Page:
Taking even a couple of moments to stop, take a few deep breathes and focus on the immediate present moment (rather than worrying about the future or feeling bad about the past), can literally change how you feel in seconds.
“In fact, much of the aim of pranayama breathing appears to shift the autonomic nervous system away from its sympathetic (excitatory) dominance. Pranayama breathing has been shown to positively affect immune function, hypertension, asthma, autonomic nervous system imbalances, and psychological or stress-related disorders (Jerath et al., 2006).”
*Brent Note: Pranayma breathing is essentially taking a slow, deep breath, holding it in for a few seconds and slowly releasing it, then repeating. When our nervous system is in the sympathetic mode – that’s when we’re stressed. This is commonly called ‘Fight or Flight’ – as we assume we used this elevated state to fight off tigers or run from them. We can use breathing to shift into a parasympathetic state where we feel calm and collected.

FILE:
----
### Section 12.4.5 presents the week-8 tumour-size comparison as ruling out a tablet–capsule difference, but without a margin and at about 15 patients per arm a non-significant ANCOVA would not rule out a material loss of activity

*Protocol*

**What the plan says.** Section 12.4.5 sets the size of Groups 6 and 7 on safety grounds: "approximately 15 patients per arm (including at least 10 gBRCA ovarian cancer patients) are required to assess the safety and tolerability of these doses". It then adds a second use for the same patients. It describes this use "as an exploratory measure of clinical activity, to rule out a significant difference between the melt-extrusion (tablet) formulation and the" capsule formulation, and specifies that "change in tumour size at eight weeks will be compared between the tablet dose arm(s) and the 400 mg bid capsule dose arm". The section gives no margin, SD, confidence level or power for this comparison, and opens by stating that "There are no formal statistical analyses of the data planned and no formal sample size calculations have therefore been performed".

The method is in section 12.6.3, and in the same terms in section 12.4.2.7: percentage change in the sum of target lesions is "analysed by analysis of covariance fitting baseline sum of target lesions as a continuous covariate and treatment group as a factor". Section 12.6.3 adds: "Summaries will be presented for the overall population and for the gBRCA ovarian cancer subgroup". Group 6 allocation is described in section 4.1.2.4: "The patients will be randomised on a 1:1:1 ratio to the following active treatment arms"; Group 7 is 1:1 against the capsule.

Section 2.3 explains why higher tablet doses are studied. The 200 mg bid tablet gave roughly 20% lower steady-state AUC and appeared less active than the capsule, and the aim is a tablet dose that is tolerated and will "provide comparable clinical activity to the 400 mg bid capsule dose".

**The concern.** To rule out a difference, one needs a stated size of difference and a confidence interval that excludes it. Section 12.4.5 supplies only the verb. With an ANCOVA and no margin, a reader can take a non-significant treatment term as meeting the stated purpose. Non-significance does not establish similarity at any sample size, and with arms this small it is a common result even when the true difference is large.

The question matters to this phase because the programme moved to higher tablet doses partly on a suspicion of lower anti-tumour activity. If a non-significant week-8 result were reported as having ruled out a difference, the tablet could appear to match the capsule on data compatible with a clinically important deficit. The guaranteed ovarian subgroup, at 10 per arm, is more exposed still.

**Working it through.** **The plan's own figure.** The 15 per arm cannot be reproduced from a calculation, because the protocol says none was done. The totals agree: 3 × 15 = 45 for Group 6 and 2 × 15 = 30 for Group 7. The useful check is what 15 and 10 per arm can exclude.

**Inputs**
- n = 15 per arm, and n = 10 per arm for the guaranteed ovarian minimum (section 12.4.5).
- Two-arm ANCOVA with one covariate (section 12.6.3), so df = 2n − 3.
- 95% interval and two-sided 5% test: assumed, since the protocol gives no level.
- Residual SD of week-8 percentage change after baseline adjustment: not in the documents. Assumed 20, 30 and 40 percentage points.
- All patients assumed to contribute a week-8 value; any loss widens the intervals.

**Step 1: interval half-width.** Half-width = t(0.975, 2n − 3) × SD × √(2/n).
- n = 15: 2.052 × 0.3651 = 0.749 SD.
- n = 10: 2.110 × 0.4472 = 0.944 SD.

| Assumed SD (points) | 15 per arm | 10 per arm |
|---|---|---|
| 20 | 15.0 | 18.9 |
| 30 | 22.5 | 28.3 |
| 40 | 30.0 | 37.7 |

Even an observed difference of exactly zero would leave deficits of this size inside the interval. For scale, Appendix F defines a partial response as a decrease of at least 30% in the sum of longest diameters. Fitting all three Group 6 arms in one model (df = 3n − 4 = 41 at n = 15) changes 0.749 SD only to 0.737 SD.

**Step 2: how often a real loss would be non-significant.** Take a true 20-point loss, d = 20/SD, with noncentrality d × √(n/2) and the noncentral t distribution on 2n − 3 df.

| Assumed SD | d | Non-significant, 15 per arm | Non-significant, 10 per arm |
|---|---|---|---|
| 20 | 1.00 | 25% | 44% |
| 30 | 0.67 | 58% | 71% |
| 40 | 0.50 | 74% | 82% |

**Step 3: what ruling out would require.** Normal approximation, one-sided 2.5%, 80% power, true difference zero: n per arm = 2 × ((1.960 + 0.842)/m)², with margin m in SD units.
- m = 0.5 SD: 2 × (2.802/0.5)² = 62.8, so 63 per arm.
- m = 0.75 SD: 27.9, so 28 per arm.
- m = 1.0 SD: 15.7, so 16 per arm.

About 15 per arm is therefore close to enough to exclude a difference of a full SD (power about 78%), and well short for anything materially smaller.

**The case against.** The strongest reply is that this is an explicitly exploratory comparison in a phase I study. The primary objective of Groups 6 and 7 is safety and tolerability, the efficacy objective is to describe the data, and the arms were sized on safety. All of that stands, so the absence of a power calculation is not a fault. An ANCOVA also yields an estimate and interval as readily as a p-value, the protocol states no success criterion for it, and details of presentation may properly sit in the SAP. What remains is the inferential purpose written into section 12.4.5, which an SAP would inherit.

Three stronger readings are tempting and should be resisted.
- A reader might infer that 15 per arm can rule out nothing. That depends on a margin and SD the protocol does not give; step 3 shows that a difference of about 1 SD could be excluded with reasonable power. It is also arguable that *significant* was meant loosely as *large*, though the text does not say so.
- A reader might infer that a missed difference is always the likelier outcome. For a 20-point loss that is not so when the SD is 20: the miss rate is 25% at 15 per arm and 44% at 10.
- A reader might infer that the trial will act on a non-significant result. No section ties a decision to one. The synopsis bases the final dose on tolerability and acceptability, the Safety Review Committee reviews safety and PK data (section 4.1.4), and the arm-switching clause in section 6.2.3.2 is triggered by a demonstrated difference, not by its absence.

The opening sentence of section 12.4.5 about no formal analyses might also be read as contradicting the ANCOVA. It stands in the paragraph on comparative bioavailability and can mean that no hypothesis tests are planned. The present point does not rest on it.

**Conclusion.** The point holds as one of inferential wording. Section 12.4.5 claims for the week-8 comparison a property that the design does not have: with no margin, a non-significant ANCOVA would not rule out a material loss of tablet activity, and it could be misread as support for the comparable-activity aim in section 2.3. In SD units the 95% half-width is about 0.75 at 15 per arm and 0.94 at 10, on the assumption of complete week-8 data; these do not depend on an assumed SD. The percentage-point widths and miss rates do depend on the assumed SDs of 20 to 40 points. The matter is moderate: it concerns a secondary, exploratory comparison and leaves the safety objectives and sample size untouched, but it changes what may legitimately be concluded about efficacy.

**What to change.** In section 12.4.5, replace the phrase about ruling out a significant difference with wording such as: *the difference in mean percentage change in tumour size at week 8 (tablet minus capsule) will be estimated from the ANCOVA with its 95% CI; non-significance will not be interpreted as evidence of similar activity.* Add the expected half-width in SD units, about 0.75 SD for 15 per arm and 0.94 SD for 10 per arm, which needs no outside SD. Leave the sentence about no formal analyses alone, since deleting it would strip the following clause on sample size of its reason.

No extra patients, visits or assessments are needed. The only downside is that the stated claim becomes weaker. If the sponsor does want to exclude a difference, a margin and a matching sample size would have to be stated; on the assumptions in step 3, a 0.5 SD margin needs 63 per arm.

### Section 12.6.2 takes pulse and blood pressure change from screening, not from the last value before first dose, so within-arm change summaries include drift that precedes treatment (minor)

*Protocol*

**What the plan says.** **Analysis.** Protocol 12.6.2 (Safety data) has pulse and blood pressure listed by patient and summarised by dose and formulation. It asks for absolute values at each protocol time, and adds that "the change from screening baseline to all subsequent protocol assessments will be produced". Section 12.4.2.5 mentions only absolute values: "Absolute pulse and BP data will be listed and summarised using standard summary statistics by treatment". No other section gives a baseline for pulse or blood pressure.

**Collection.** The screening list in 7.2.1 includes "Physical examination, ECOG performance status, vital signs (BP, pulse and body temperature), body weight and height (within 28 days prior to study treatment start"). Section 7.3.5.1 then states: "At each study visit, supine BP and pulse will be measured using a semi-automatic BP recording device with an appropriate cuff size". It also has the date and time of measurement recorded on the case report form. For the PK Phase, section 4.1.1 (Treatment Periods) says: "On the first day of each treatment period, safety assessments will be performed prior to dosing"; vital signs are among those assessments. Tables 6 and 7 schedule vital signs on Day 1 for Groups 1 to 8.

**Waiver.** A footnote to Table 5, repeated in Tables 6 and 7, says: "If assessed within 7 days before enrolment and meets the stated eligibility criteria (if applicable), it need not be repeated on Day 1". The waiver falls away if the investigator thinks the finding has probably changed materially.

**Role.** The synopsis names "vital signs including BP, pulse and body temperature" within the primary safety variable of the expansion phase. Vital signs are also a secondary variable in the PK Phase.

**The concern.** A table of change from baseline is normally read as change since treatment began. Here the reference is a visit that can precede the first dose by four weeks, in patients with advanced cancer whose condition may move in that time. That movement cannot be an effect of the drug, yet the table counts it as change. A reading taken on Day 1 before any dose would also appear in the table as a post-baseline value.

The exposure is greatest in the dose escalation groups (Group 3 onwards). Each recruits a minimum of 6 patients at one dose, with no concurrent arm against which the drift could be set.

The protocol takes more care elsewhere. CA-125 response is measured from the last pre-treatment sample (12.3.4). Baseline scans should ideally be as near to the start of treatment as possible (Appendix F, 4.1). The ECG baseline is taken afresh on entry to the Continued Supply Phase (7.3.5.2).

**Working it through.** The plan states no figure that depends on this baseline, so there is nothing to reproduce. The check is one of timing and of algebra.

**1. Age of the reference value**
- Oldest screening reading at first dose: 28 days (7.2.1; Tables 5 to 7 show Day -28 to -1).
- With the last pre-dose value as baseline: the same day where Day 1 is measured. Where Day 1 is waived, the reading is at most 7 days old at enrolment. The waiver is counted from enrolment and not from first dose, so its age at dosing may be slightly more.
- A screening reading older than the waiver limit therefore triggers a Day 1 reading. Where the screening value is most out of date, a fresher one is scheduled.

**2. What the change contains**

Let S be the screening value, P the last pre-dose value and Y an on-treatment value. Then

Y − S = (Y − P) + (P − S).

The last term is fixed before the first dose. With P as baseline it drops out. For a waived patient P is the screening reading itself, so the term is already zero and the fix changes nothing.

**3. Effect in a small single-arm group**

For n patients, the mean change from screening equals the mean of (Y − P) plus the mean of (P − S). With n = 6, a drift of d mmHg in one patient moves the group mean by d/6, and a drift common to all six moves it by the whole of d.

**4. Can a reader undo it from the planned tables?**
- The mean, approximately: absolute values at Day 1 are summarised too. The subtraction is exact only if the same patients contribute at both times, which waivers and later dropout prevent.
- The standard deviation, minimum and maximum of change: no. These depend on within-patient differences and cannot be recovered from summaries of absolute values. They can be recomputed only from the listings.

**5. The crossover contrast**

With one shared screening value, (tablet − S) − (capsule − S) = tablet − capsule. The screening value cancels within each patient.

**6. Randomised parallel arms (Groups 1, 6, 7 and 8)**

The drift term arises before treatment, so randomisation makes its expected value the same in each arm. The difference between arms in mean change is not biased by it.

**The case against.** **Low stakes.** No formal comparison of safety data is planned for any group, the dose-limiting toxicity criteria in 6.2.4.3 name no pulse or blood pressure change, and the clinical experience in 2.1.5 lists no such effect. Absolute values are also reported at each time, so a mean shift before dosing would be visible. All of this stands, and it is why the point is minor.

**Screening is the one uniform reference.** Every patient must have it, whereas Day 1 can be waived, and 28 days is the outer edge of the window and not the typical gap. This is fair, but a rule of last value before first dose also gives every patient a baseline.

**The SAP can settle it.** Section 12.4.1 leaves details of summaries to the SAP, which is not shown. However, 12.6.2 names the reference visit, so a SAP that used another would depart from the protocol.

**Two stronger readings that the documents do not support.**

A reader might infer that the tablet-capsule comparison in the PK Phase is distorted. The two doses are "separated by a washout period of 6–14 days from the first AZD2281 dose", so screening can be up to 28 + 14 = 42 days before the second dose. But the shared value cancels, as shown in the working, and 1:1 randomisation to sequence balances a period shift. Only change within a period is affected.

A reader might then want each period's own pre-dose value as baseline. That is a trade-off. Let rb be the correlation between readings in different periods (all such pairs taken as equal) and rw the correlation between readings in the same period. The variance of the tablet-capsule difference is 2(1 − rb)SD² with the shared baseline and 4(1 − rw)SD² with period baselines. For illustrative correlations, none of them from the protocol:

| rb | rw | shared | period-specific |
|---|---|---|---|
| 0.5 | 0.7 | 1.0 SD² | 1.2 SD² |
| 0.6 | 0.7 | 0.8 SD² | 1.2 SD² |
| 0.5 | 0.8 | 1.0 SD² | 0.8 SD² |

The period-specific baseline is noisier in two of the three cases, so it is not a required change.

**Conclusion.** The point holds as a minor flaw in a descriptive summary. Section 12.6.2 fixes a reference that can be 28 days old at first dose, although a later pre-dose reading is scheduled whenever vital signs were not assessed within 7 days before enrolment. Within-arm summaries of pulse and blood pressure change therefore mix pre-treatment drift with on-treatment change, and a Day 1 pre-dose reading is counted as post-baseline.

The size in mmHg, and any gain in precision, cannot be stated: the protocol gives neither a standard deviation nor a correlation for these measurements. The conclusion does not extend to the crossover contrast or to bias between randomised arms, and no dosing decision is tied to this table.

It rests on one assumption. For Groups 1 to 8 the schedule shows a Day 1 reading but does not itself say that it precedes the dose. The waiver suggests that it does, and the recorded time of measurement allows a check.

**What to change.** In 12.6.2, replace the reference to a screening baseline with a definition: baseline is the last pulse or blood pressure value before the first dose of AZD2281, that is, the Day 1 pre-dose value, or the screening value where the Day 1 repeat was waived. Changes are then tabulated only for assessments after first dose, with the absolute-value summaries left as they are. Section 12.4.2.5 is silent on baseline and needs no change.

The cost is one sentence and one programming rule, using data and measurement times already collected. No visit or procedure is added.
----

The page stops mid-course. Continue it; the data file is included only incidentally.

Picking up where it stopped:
You can try this right now by following along the simple breathing pattern below…
Man, I can’t over-emphasize the importance of movement as a stress reliever. I’ve spoken to an Oxford-educated friend about this who told me he’ll often take a 2 minute walk before a speech to calm the nerves. From a 2 minute walk to a full day hike and everything in between, moving our bodies does wonders for our stress.